New Release 3-6-18

Happiness by Aminatta Forna as provided to me by Grove Atlantic/Atlantic Monthly Press via NetGalley and Edelweiss in return for an honest review.

It has been a long time since I have read a book that I suspected I would like, and then come to find out that it just wasn’t what I expected. I requested Happiness as an ARC because its descriptions on all the “most anticipated books of 2018” lists made it sound like a deep, enthralling novel.

I loved the descriptions in Forna’s writing. Her setting and characters are so vividly described that I have no trouble picturing them. I can taste the food, see the parakeets fluttering, hear the foxes and rabbits crying and screaming. Her writing is gorgeous and should be converted to an oil painting to be displayed for all to see.

Unfortunately this is one of those books where I gave myself until 30% on the Kindle, and then gave myself permission to give up. The writing and language could not save the fact that I did not care about what was happening. I am certain that if I had continued to read everything and everyone that was involved with whatever it was that was happening in the city of London in this book would have been brought together in a grand finish that displays the puzzle in a bright light, allowing you to finally see how all the pieces connect, how all the players mattered to the central idea.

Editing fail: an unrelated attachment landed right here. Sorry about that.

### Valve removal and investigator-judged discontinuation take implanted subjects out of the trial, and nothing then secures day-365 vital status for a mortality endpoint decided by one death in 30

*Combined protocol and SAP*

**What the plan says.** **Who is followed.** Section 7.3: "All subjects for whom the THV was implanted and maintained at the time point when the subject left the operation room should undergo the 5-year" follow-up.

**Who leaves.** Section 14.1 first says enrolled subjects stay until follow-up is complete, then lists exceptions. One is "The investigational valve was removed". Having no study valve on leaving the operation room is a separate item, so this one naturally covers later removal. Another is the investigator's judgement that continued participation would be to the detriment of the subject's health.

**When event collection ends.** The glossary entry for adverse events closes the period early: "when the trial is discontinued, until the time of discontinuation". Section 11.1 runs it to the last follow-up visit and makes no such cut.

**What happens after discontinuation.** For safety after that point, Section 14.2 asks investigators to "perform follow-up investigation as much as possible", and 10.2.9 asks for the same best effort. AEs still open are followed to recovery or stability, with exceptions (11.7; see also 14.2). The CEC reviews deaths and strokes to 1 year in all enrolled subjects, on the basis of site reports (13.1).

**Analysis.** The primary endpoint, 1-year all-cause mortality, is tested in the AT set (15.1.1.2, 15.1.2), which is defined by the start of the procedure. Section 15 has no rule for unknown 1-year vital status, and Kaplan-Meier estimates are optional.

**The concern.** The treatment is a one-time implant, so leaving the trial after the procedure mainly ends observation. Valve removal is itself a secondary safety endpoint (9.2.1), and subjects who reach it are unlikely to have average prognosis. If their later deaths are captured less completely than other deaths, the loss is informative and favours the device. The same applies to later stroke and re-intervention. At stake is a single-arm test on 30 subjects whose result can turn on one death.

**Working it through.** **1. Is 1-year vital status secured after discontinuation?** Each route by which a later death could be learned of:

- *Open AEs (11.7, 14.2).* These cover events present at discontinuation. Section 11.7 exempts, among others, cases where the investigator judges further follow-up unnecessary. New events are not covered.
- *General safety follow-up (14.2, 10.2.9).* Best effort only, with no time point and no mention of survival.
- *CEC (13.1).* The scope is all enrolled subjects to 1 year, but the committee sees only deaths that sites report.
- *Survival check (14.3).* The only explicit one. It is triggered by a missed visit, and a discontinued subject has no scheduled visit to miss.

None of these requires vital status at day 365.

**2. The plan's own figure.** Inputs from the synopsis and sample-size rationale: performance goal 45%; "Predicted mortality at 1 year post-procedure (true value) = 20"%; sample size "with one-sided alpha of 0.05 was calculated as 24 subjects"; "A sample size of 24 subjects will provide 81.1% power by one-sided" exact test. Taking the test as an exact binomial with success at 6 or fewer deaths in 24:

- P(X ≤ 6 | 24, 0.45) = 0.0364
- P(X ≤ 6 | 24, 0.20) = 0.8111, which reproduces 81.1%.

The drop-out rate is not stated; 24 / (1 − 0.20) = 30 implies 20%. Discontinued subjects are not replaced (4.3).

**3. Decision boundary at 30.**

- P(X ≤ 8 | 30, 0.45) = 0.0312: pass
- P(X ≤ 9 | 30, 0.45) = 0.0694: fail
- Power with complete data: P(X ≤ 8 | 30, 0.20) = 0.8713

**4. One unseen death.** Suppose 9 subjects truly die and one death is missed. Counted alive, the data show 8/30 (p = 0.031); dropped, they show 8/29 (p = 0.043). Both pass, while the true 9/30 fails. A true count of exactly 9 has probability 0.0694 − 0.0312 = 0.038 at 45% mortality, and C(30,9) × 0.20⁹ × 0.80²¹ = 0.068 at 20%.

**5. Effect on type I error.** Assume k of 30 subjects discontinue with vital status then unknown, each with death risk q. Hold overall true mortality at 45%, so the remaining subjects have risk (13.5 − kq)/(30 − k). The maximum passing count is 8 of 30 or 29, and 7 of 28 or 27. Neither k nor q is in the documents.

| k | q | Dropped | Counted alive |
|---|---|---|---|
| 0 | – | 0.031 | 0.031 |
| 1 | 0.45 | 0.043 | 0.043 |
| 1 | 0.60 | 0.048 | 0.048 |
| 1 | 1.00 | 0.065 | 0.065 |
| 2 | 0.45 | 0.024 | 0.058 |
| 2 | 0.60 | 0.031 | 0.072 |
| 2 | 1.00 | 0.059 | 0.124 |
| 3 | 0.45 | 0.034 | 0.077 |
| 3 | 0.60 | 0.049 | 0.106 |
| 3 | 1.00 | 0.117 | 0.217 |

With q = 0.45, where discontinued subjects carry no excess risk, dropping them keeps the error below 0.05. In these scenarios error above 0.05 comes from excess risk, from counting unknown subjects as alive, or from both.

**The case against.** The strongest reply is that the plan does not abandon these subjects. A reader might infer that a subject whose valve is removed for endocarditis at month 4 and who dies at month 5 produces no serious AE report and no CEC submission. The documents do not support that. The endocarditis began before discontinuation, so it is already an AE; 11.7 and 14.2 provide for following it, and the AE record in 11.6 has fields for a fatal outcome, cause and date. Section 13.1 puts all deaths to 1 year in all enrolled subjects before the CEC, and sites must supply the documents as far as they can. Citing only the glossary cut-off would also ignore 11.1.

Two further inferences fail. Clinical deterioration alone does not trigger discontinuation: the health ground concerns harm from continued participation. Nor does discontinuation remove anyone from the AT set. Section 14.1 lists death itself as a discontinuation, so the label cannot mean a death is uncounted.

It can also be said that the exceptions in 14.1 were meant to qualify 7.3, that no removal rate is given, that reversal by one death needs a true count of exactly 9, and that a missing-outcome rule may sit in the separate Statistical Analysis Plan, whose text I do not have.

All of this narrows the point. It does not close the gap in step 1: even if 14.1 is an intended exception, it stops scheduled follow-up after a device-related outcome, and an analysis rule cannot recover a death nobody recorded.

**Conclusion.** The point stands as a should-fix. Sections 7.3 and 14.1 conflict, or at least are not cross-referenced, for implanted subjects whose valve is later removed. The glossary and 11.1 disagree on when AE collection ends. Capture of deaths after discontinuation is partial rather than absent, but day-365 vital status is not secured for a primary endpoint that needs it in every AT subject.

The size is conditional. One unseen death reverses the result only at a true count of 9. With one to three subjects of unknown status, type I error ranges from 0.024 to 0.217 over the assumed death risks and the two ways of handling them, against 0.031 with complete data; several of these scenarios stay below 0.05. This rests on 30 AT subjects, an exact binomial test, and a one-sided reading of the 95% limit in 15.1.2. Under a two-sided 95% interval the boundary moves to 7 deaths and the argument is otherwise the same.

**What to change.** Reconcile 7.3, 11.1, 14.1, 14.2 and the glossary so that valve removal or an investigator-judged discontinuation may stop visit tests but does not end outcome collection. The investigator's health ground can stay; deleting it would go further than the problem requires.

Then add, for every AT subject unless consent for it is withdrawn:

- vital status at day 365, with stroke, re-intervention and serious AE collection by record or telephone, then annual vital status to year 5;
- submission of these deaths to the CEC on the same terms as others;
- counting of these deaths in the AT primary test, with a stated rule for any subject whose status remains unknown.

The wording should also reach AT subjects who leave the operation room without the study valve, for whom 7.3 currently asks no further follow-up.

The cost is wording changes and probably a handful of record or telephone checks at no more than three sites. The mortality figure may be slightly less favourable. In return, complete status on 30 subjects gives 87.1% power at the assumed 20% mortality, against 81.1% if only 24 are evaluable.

The problem is that I read to escape. I read to be strung along, to be fed at least a few breadcrumbs along the way to make me curious to read more. You can bore me in the first 30% but if you give me just enough to make me wonder, then you’ll hook me for at least another 20%, and by then I’ll know for sure if I’ll finish or set your story aside.

I am not interested in Attila, the Ghanaian native whose ex(?) is in a home in London due to early onset Alzheimer’s. I’m not interested in Jean, the scientist studying the behaviors of urban foxes and creating wild rooftop spaces for landlords in London. I don’t understand why it’s important that these two people have found each other and by the time you throw in that Attila’s niece and her son have been apprehended by immigration authorities and her son becomes lost and they go to find him…I don’t know, man, I just don’t care. There isn’t enough connective tissue here, it just feels like someone is throwing story ideas at a wall to see what sticks.

By 30-50% I should have an idea of the characters, what their individual purposes are, how they relate to one another, and what the overarching goal of the plot line seems to be. By 30% I should be at cruising altitude and about to be offered a drink from the cart. I shouldn’t be wondering if I’m on the wrong plane, or where my seat is, or why I’m on this trip at all.

So while the writing was spectacularly descriptive and enjoyable in its own right, the journey was not clear enough to hook me into the rest of the book. You might try it to see if it’s more your cup of tea, but for me it’s a not so much. Sorry.


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